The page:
How to Deter the United States
In the May 9th New York Sun, Daniel Pipes, in "How to Deter Tehran," listed and discussed three options open to the U.S. in its face-off with Iran.
The first option is to accept without reservation Iran's assertion that it is only processing nuclear fuel for "peaceful" purposes, and that in time President Ahmadinejad will be muzzled and constrained by Iranians who don't share his confidence that he is the new "Mahdi," destined to set the world straight. Pipes rightly dismisses this as an exercise in fantasy.
The second option is a military one, to destroy Iran's nuclear fuel processing capabilities so that it could not produce nuclear weapons. "Military analysts," writes Pipes, "posit that American airpower, combined with good intelligence and specialized ordnance, suffice to do the needed damage in a matter of days; plus, it could secure the Straits of Hormuz."
Pipes qualifies the logic of this option by citing two "unfavorable consequences": outraged Muslim public opinion against the U.S. and the effect it would have on the world oil market. Aside from moving the "now-alienated Iranian population to rally to its government," he paints another "unfavorable consequence," as well: "Globally, air strikes would inflame already hostile Muslim attitudes toward the United States, leading to a surge in support for radical Islam and a further separation of civilizations. News reports indicate that Tehran is funding terrorist groups so that they can assault American embassies, military bases, and economic interests, step up attack in Iraq, and launch rockets against Israel."
"Even if Western military forces can handle these challenges, air raids may cause Iranians and their supporters to withhold oil and gas from the market, engage in terror against the energy infrastructure, and foment civil unrest, all of which could create an economic downturn rivaling the energy-induced recession of the mid-1970s."
The third option Pipes lists is international cooperation to put pressure on Iran, either through the United Nations or by persuading other countries that it would be in their best interests to "convince Iranians of the terrible repercussions for them of defying the international consensus."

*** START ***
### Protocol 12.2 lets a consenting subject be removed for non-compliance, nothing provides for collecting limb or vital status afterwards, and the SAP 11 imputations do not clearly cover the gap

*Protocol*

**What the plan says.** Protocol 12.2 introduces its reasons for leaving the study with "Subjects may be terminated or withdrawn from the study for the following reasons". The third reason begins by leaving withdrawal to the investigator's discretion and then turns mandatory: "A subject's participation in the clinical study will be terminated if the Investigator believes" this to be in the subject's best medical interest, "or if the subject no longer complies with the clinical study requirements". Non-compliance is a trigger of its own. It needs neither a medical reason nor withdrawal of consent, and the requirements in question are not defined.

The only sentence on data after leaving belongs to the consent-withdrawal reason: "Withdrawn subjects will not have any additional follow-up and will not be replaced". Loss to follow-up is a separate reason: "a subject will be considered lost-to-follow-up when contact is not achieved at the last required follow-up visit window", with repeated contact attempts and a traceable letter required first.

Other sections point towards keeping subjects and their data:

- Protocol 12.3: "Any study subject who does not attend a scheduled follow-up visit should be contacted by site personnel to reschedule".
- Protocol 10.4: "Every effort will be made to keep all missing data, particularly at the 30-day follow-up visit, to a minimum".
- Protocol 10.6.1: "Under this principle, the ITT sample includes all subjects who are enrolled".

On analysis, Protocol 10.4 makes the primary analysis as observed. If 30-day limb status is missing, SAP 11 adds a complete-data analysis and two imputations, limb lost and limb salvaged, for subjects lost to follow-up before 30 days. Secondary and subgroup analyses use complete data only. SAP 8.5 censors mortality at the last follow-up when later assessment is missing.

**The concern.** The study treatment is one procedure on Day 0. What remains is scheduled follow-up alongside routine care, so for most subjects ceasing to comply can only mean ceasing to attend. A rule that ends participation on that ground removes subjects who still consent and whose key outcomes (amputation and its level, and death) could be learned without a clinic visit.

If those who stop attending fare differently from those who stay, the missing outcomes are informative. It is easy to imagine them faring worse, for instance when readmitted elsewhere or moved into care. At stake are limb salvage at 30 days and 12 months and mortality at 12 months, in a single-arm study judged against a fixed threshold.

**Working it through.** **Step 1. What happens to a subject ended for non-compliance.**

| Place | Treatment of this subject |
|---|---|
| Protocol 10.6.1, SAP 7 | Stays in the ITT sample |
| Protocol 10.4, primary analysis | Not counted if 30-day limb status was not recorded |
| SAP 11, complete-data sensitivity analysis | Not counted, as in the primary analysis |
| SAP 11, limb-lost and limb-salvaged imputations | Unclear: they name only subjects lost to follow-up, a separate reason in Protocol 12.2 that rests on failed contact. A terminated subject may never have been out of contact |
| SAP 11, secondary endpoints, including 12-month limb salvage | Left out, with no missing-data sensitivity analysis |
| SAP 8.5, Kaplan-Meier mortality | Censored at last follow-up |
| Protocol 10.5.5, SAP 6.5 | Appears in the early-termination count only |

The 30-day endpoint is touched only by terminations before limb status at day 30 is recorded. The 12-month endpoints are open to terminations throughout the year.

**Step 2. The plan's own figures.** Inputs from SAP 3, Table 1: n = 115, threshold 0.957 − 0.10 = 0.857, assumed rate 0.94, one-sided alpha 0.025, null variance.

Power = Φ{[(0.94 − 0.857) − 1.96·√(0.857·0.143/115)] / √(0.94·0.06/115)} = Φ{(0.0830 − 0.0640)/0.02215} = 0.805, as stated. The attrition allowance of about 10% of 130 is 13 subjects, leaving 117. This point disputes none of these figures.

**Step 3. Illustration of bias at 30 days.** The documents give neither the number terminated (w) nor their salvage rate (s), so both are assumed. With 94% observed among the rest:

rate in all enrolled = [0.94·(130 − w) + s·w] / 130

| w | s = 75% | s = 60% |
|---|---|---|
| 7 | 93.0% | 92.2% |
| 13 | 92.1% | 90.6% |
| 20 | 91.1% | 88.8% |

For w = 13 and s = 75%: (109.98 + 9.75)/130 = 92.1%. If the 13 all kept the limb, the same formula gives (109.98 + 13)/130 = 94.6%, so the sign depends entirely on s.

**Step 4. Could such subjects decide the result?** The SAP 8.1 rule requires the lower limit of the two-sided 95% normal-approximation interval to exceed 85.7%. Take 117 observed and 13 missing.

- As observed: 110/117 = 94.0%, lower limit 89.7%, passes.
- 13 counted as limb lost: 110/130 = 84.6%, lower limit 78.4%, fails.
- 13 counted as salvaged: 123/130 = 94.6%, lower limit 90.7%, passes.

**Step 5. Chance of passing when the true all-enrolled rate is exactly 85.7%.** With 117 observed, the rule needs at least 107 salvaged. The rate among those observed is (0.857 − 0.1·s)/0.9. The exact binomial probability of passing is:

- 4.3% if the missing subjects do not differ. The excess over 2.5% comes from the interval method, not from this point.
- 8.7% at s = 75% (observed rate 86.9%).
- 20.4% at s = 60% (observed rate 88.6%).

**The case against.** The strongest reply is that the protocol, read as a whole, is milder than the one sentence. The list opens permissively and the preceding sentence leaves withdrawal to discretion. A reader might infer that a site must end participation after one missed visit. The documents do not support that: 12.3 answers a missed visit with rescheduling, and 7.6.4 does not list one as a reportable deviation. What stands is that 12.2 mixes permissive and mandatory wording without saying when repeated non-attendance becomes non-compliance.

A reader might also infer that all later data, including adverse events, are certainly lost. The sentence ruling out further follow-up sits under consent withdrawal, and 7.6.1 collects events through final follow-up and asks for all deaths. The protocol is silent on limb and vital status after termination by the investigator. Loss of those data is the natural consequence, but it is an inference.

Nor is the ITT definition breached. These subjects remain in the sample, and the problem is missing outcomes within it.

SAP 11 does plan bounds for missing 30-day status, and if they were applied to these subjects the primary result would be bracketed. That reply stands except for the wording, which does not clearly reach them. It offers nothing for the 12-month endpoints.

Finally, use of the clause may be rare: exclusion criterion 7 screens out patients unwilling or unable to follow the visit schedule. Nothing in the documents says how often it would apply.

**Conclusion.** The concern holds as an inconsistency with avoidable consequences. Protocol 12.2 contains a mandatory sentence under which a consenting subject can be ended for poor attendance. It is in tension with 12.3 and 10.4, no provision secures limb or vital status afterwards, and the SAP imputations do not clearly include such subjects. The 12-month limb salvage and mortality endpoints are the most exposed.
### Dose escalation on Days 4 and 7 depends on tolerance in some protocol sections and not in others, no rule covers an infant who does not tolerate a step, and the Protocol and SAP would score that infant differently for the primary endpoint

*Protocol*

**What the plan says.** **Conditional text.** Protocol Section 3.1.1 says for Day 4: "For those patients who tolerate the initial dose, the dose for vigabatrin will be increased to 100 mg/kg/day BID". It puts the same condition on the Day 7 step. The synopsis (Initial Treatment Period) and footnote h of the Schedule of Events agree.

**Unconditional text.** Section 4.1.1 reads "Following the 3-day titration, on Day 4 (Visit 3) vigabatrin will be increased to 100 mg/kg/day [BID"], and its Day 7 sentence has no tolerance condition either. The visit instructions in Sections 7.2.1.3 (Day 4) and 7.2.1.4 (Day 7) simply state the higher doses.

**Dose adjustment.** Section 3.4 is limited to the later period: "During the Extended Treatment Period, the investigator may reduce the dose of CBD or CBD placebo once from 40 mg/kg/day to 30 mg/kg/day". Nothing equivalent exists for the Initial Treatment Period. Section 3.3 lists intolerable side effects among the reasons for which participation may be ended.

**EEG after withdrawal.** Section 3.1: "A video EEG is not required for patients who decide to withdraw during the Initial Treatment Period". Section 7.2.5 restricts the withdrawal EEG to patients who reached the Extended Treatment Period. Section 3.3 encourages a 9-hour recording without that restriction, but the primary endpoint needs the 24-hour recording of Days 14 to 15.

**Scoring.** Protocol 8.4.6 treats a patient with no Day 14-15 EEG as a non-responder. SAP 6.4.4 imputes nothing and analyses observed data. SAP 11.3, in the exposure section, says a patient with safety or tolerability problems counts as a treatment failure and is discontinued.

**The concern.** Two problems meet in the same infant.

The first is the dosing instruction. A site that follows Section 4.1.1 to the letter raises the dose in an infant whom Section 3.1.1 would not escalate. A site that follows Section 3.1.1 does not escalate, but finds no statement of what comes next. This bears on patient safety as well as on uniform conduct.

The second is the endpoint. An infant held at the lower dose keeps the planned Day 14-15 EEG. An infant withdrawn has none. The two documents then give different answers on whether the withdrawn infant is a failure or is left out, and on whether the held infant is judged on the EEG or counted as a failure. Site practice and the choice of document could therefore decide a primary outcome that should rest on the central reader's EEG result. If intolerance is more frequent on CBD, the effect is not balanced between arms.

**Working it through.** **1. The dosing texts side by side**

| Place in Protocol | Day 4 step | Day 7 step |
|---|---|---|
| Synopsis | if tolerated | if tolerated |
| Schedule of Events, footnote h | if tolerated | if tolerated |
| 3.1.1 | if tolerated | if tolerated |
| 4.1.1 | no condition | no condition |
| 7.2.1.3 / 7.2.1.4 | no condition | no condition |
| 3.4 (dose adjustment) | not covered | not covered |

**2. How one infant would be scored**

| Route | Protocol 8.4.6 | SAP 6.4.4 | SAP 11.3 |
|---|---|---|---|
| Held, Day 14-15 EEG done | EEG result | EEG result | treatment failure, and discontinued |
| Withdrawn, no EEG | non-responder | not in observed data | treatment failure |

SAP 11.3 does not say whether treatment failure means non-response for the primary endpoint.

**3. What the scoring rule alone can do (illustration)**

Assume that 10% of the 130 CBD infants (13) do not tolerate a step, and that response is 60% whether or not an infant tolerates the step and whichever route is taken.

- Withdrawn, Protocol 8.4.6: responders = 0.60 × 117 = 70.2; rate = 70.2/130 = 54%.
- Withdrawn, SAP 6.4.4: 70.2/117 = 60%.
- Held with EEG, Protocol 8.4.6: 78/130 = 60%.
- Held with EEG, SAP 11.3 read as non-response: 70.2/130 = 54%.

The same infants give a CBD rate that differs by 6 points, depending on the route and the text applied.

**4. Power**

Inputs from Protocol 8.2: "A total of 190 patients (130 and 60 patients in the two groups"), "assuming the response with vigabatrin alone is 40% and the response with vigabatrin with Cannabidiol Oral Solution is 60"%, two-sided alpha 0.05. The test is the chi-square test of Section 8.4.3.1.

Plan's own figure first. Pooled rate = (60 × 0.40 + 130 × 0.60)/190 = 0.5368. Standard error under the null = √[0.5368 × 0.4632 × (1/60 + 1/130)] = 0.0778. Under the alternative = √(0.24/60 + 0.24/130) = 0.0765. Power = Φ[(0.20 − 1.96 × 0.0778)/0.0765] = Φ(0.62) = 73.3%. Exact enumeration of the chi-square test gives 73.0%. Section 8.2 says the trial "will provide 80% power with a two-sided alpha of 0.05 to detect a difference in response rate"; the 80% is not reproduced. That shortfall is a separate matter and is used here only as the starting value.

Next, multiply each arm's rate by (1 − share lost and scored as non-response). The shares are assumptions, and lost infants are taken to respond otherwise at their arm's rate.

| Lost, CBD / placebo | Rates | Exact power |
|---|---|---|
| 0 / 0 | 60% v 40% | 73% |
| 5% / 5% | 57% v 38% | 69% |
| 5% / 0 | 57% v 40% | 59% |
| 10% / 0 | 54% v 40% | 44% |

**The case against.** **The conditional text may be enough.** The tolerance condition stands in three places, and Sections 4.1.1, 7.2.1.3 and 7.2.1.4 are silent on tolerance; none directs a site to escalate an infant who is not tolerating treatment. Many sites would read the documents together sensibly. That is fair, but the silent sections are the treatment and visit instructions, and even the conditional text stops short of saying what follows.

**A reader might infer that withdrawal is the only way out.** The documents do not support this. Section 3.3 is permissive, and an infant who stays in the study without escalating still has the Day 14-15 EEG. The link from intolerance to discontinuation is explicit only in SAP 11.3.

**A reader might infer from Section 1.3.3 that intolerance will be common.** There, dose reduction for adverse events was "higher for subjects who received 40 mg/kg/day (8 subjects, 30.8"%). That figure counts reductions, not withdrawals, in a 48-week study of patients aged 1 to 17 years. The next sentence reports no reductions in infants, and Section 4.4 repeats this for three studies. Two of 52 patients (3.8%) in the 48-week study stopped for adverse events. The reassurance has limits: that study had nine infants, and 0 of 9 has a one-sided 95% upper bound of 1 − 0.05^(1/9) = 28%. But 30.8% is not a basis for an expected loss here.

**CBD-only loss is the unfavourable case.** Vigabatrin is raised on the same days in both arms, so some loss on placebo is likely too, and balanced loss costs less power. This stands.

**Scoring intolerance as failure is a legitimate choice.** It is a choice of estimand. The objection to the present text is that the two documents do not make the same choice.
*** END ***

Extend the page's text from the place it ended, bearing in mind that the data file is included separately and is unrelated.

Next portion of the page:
Pipes asserts in his article that the political leadership of Iran is "divided, with important elements dubious about the wisdom of proceeding with nukes....Other influential sectors of [Iranian] society -- religious, military and economic in particular -- also worry about the headlong rush." "A campaign by Iranians to avoid confrontation could well prevail," writes Pipes, "as Iran does not itself face an atomic threat."
Two questions must be posed here: Is the Iranian "oligarchy" so splintered and concerned about international "isolation" that it could gag Ahmadinejad and put its West-hating mullahs on leashes? And why shouldn't Iran be faced with an "atomic threat"? It is, after all, posing that very same threat to the West, and in particular, to Israel, which Ahmadinejad and his underlings insist should be wiped from the map of the Mideast.
Pipes rightly dismisses the first option as wishful thinking. He concedes that the second option, immediate military action, is a step in the right direction, but agrees with Senator John McCain of Arizona that it is less worse an option than a nuclear-armed Iran.
But his preferred third option would require the diplomatic equivalent of a conga line, necessitating the willingness of Russia and China to join it. But the "terrible repercussions" of international isolation and economic sanctions, presumably administered by the U.N., do not ring with promise, if the sanctions and isolation imposed on Saddam Hussein's Iraq are any guide.
Further, Russia and China are not likely to agree to anything harsher than a slap on Iran's wrist. Russia is supplying Iran with the very technology that would help Iran create nuclear weapons (with dictator Vladimir Putin assuring President Bush that he continues to be an ally on the war on terror), while totalitarian China has just signed a trade pact with Iran that includes what might be characterized as an "oil for vetoes on the U.N. Security Council" deal.